Now, let's take a look at lake monsters. Or, rather, one specific lake monster: the Nessie (or Nessies) of Scotland. You may not know it, but for centuries there have been legends of shapeshifting at Loch Ness. For centuries, Scottish folklore and legend have both been filled with tales of a wild and deadly beast known as the Kelpie. The terrible beast, which has the ability to transform itself into numerous forms – even that of people – was greatly feared throughout the 1600s and 1700s, when reports of the Kelpie were at their height. As for its curious name, “Kelpie” is an ancient Scottish term meaning “water-horse.” There is a very good reason as to why that particular name was applied to the beast, as will soon become very clear. As its name strongly suggests, the water-horse spent much of its time lurking in the waters of Scottish lochs – specifically in the shallower, marshy areas of such locales. It would coldly and callously wait for an unwary passer-by to appear on the scene and then strike, mercilessly and without any hint of a warning. The beast’s mode of attack was, admittedly, ingenious, even if the end result for the victim was not a good one. In fact, it was almost always downright fatal.
Very much creatures of the night, Kelpies were said to dwell in the waters of literally dozens of Scottish lochs. As creature-seeker Roland Watson demonstrated in his book The Water Horses of Loch Ness, however, the vast majority of reports of such beasts emanate from none other than Loch Ness; the home of what is arguably the world’s most famous lake monster, Nessie – to which we shall return shortly. We may never know, for sure, the real form of the Kelpie; only the guise that led to the creation of its name. But, what we can say for certain is that the small number of witnesses who encountered the beast, and who lived to tell the tale, described it as a large black or white horse. In most cases, the victim was a late-night traveler, walking along an old, well-known pathway near the water’s edge of the relevant loch. Suddenly, the huge horse would rise out of the water, dripping wet, and make its way to the shore, with its coat shining under the light of the Moon. Under such strange circumstances, many might be inclined to make a run for it immediately. There is, however, a very strange aspect to many of the Kelpie stories.
Namely, that the people who crossed its path felt as if their free will had been taken from them and that they were deliberately prevented from fleeing the scene. Today, we might justifiably suggest that the beast had the power to control the minds of those in its deadly sights. Perhaps, even by a form of supernatural hypnosis. Those fortunate enough to escape the icy clutches of the Kelpie described how they felt driven to climb on the back of the horse and grab its reins. Despite having a sense of dread and a fear of doing so, that’s exactly what so many did – and, in the process, failed to survive and tell their tale. There's something else, too: for a number of years none other than the "Great Beast" Aleister Crowley lived at Loch Ness - at a foreboding place called Boleskine House. Here we see an example of a monster that just happens to have paranormal aspects (and locations) to it.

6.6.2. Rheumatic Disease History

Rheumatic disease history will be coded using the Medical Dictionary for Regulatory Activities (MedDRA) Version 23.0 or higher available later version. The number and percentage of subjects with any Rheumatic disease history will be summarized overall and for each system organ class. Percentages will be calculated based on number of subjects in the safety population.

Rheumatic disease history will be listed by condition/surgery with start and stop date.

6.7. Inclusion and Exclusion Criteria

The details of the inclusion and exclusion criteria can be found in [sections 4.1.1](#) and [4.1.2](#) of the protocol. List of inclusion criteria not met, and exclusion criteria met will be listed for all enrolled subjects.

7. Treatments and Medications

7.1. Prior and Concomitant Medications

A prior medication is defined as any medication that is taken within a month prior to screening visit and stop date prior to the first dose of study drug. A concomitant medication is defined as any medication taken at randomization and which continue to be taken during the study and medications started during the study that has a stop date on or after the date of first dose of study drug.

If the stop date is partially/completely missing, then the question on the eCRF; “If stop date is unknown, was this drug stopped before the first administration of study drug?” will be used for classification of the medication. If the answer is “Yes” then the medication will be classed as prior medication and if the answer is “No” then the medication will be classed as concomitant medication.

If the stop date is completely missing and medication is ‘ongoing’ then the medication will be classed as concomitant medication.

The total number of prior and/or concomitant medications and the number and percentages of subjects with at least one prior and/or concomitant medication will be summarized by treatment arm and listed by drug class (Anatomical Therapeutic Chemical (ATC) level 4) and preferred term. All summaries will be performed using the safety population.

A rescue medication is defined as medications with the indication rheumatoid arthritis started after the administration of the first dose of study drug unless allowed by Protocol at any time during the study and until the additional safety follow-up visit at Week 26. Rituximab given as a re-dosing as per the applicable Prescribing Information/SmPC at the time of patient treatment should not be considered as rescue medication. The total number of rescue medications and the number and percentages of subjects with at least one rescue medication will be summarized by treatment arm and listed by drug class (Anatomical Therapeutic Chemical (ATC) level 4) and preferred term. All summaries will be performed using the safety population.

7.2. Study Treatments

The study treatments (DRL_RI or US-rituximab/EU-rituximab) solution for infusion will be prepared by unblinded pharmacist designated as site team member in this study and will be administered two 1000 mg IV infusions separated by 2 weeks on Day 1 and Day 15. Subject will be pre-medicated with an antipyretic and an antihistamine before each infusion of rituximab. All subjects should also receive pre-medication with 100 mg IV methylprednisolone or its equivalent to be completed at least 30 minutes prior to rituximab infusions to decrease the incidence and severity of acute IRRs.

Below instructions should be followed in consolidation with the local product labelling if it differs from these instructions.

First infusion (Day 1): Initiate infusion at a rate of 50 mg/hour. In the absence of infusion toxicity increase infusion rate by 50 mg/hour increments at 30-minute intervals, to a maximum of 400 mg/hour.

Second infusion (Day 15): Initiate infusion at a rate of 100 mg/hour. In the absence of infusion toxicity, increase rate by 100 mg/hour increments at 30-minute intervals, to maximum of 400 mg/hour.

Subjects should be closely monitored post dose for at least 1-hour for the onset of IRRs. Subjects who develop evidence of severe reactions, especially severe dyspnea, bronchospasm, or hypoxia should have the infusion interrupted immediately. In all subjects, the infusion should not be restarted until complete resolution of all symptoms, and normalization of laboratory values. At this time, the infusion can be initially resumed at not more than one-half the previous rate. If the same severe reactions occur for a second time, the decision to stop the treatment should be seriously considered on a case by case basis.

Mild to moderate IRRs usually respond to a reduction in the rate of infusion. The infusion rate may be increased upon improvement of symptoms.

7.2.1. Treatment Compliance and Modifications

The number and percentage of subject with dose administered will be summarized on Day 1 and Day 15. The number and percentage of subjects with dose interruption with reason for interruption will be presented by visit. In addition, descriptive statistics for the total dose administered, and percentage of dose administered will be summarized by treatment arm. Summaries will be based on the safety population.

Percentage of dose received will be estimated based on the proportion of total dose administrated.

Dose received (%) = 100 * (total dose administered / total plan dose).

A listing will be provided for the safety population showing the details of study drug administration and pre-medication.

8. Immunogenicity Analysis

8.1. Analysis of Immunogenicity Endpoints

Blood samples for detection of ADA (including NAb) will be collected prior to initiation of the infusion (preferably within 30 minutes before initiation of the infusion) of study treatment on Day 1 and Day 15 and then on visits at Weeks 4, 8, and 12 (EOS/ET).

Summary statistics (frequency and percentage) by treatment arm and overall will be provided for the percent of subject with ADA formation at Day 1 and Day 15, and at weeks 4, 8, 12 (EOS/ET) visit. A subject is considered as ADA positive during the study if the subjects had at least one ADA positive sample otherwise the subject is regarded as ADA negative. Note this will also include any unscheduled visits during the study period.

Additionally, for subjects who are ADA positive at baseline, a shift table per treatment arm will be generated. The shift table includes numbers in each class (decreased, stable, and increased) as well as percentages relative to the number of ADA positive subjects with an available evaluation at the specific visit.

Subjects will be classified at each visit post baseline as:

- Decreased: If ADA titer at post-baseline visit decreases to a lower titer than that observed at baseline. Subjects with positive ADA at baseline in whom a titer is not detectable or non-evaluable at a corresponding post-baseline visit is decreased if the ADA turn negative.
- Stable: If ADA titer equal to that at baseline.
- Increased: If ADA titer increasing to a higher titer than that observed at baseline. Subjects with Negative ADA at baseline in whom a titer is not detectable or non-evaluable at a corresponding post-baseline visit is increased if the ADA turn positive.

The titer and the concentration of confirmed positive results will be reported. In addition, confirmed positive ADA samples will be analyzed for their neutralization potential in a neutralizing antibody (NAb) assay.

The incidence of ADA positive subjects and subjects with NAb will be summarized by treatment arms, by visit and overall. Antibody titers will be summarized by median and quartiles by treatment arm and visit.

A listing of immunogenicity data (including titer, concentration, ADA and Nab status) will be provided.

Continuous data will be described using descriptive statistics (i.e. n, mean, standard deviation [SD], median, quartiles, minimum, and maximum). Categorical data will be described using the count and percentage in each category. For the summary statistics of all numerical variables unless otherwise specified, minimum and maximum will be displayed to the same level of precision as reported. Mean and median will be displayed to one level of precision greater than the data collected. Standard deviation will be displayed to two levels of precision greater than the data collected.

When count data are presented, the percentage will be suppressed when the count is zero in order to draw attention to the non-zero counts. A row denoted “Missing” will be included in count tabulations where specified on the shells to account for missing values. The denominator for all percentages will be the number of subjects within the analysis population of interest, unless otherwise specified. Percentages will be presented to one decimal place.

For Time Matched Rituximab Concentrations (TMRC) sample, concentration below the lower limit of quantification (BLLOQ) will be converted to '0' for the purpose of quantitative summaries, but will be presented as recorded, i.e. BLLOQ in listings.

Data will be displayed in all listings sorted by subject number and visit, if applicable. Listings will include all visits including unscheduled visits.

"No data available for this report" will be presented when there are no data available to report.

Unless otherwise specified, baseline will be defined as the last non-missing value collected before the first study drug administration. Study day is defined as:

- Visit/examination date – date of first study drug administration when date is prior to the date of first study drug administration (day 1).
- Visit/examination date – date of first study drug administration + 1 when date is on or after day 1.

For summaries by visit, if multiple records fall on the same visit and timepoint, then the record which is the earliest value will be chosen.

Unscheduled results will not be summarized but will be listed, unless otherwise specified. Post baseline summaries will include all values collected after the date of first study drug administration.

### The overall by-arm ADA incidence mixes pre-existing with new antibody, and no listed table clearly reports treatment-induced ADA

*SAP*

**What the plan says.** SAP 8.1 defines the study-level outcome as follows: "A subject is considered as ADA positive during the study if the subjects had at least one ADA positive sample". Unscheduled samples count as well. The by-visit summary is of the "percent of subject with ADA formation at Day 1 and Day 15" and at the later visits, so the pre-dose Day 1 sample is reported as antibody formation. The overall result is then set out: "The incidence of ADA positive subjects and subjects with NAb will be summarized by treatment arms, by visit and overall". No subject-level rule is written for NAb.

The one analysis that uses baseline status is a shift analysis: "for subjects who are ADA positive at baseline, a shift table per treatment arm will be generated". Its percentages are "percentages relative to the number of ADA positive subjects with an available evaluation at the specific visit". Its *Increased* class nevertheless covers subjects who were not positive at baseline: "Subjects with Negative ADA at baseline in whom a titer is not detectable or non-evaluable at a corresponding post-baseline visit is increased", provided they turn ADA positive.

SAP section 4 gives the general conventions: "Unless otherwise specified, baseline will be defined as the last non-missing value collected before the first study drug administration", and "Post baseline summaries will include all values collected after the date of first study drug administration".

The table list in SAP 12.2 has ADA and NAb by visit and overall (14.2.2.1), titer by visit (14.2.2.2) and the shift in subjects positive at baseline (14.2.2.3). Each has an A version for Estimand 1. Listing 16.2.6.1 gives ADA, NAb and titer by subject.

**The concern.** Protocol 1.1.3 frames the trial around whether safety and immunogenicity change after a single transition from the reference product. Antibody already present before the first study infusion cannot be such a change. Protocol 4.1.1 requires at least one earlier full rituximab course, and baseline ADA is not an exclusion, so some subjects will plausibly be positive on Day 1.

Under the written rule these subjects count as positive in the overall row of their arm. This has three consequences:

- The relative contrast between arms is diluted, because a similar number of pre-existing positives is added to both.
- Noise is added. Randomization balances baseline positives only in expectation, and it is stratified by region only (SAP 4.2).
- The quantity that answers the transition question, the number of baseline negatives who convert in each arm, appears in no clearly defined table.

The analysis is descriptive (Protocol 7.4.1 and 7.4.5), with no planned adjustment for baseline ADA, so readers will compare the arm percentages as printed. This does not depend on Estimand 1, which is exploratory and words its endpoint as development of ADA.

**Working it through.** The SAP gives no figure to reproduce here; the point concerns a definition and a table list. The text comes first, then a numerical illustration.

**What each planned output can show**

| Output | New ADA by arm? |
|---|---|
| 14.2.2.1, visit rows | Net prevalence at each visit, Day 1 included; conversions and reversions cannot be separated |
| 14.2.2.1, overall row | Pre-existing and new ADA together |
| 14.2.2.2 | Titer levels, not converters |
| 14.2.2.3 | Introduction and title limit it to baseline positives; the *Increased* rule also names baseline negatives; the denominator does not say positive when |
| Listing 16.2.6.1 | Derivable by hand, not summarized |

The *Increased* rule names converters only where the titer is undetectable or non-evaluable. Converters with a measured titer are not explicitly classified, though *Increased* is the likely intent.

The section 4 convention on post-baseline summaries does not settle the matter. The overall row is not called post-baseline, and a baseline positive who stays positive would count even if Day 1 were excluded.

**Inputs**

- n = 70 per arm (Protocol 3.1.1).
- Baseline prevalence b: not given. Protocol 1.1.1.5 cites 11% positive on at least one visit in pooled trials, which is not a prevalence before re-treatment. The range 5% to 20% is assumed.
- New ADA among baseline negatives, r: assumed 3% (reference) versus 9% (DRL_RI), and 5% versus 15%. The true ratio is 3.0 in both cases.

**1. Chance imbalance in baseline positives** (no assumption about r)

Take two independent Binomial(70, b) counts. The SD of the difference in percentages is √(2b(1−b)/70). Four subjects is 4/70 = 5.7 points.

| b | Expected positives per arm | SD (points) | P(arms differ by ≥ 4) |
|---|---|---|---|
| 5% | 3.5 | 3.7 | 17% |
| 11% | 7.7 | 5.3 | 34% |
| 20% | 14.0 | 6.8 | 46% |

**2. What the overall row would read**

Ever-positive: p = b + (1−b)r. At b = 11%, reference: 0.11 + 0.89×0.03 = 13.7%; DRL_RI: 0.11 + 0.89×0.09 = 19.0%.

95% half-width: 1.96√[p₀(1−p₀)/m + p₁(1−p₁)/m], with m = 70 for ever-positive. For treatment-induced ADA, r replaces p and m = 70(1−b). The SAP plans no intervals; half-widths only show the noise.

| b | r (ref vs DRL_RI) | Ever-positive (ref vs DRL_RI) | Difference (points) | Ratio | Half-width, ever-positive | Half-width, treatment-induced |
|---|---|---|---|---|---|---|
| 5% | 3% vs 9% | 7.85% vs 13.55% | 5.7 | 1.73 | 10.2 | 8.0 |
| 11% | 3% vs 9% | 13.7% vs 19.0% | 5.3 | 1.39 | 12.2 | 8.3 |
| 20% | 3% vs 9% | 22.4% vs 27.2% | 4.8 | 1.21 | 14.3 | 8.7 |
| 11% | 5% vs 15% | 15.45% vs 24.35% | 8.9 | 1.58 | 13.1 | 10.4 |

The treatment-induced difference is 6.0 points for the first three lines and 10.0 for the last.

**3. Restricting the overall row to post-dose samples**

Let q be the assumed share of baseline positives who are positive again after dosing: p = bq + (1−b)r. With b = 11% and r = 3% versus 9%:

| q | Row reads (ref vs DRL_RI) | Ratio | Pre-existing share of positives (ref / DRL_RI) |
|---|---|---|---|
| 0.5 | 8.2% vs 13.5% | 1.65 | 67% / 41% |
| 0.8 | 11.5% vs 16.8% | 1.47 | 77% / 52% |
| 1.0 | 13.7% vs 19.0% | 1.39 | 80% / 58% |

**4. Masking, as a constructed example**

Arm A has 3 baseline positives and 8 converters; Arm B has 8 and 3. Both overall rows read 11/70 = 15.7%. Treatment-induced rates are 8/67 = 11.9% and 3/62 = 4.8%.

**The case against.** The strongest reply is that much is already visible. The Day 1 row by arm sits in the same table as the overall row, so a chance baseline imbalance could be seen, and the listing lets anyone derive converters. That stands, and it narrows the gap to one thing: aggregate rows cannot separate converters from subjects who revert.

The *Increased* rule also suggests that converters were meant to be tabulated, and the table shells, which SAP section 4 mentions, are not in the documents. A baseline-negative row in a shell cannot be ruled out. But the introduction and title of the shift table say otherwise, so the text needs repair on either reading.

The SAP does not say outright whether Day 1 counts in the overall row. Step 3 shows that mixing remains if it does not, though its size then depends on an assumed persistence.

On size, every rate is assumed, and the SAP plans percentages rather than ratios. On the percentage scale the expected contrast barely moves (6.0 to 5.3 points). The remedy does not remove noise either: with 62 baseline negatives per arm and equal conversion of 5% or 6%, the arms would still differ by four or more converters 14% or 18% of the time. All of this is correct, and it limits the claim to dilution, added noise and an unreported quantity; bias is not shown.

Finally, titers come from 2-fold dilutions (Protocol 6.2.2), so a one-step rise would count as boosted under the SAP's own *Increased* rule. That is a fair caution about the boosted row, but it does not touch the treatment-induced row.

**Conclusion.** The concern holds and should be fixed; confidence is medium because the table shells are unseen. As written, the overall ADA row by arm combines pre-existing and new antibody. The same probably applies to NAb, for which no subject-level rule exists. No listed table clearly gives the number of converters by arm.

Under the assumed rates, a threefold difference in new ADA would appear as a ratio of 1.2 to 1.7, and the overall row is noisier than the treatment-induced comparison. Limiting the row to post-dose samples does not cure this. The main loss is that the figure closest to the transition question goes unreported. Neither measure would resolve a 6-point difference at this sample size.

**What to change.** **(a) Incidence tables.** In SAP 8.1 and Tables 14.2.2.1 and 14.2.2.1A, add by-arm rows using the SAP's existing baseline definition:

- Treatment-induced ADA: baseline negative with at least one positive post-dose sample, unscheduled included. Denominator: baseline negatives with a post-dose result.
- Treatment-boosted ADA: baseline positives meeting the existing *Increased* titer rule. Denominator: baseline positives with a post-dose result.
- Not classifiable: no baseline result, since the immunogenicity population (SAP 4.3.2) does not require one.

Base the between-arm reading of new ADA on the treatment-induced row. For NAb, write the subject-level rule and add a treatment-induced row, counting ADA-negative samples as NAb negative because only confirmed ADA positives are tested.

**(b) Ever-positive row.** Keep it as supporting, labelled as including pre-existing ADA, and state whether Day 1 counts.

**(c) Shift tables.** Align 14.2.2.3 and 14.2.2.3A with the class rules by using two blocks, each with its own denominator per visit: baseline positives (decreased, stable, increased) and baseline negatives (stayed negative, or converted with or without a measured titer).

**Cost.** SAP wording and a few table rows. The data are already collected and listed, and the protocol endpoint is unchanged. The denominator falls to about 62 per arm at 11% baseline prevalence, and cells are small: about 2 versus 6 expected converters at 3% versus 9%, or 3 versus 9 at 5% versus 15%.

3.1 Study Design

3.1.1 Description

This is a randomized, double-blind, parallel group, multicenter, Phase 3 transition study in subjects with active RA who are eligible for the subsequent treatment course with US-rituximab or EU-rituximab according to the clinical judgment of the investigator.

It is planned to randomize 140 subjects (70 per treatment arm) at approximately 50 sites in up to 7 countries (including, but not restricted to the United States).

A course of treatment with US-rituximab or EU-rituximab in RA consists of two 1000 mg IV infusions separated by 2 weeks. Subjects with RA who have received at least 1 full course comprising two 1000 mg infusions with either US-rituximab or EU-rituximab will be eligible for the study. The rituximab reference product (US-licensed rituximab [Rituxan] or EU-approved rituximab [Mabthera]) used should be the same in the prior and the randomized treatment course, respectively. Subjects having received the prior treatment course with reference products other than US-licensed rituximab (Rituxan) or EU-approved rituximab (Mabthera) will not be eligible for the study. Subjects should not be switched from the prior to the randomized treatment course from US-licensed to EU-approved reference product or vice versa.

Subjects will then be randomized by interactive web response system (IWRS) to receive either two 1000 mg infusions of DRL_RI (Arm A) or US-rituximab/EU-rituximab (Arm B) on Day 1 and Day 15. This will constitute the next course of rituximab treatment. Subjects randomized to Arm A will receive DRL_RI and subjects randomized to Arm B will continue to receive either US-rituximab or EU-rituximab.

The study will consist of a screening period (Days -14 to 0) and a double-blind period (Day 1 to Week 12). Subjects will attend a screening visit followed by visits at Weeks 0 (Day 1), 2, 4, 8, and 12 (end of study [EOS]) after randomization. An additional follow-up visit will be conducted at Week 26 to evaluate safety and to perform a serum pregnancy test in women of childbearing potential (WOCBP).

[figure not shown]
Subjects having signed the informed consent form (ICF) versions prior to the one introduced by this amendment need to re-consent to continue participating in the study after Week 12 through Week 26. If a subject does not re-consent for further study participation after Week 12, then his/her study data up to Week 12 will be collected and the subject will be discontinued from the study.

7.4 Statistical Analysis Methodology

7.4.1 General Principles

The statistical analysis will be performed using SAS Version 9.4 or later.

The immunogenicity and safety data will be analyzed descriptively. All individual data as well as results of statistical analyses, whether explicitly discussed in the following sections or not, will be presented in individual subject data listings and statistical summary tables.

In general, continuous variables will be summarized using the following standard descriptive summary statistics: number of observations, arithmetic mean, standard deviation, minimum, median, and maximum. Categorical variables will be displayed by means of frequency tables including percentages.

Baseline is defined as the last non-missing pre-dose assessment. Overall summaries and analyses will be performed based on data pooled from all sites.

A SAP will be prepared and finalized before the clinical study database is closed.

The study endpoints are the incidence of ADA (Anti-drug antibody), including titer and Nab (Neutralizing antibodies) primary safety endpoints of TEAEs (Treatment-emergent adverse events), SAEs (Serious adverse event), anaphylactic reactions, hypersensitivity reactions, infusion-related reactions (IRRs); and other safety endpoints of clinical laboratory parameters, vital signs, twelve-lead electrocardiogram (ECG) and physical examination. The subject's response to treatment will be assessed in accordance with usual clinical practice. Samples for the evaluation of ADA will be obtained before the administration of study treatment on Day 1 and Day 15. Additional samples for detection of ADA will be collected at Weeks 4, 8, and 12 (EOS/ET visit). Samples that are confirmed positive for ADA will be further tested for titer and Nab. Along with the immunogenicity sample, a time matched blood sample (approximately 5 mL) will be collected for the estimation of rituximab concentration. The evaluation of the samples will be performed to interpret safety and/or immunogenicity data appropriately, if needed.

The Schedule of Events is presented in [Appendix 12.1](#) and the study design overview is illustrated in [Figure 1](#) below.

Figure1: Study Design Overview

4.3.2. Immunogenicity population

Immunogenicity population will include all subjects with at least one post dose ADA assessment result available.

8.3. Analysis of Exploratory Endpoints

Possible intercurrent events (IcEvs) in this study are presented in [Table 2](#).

Even the so-called "Alien Big Cats" of the U.K. are not free of all this paranormal activity. Indeed, there are some very strange stories concerning the ABCs. In the summer of 2007, I spoke with Marcus Matthews, a researcher of mysterious, large cats in Britain, who told me that he was then currently investigating a case involving a person who had seen a "huge black cat" sitting inside the confines of a Wiltshire Crop Circle. Precisely how we explain these rogue cases that suggest a link between Crop Circles and exotic beasts and unknown animals, I have no firm idea. However, I am inclined to think we have not heard the last of such tales. I now have a number of ABC-Crop Circle-themed cases. I have no idea for why the ABCs might take a liking for Crop Circles, but, they do. Although many ABC researchers cringe and squirm when such matters are brought up, the fact is there are more than a few reports on record that place the ABCs in a category that is less flesh and blood-based and far more paranormal-themed. There are cases of the ABCs vanishing – literally – before the eyes of astonished witnesses. People report large black cat encounters in old graveyards, within ancient stone circles, and even – on a few occasions – in association with UFO sightings. You may feel different, but as I see it, almost all famous monsters are really supernatural creatures.
My own view is that none of these creatures are "unknown animals." They're all Djinn. Of all the many and varied shapeshifters that populate our world, there is no doubt that the most feared and dreaded of all are the Djinn. They are extremely dangerous and manipulative entities that can take on various forms, and just as they see fit. It is ironic that the Djinn, in reality, is such a feared and powerful creature. The irony stems from the fact that popular culture and the world of entertainment have collectively dumbed down the nature, power, and dark characters of the Djinn. This is very much as a result of the production of the likes of the 1960s television show, I Dream of Jeannie, and the 1992 Disney movie, Aladdin. There is, however, nothing amusing or lighthearted about the real Djinn. They are the ultimate shapeshifting nightmares. And they will do all they can to get their claws into us – and particularly so if we are reckless enough to invite or invoke them. As for the shapeshifting qualities of the Djinn, they are as many as they are varied.
Rather notably, our old friend, the glowing-eyed Phantom Black Dog, is one of the most favored forms a Djinn will appear as, and particularly so when it wishes to operate in our world. As is a snake. Indeed, according to Islamic lore, if a snake enters one’s home, it may not be a normal, regular snake. In all likelihood, the old lore states, it is a shapeshifted Djinn. Rosemary Ellen Guiley believed, and stateds in her book, The Vengeful Djinn, that the Djinn manifest in numerous other forms, too. The long list includes aliens, the spirits of once-living people, fairies, creatures that fall into the cryptozoological domain and even angels. So clever, manipulative and cunning is the Djinn, it is incredibly difficult to determine which of the above is real and which is nothing more than a Djinn in disguise.
For me, the paranormal side of things makes much more sense, rather than upholding the Cryptozoology arena.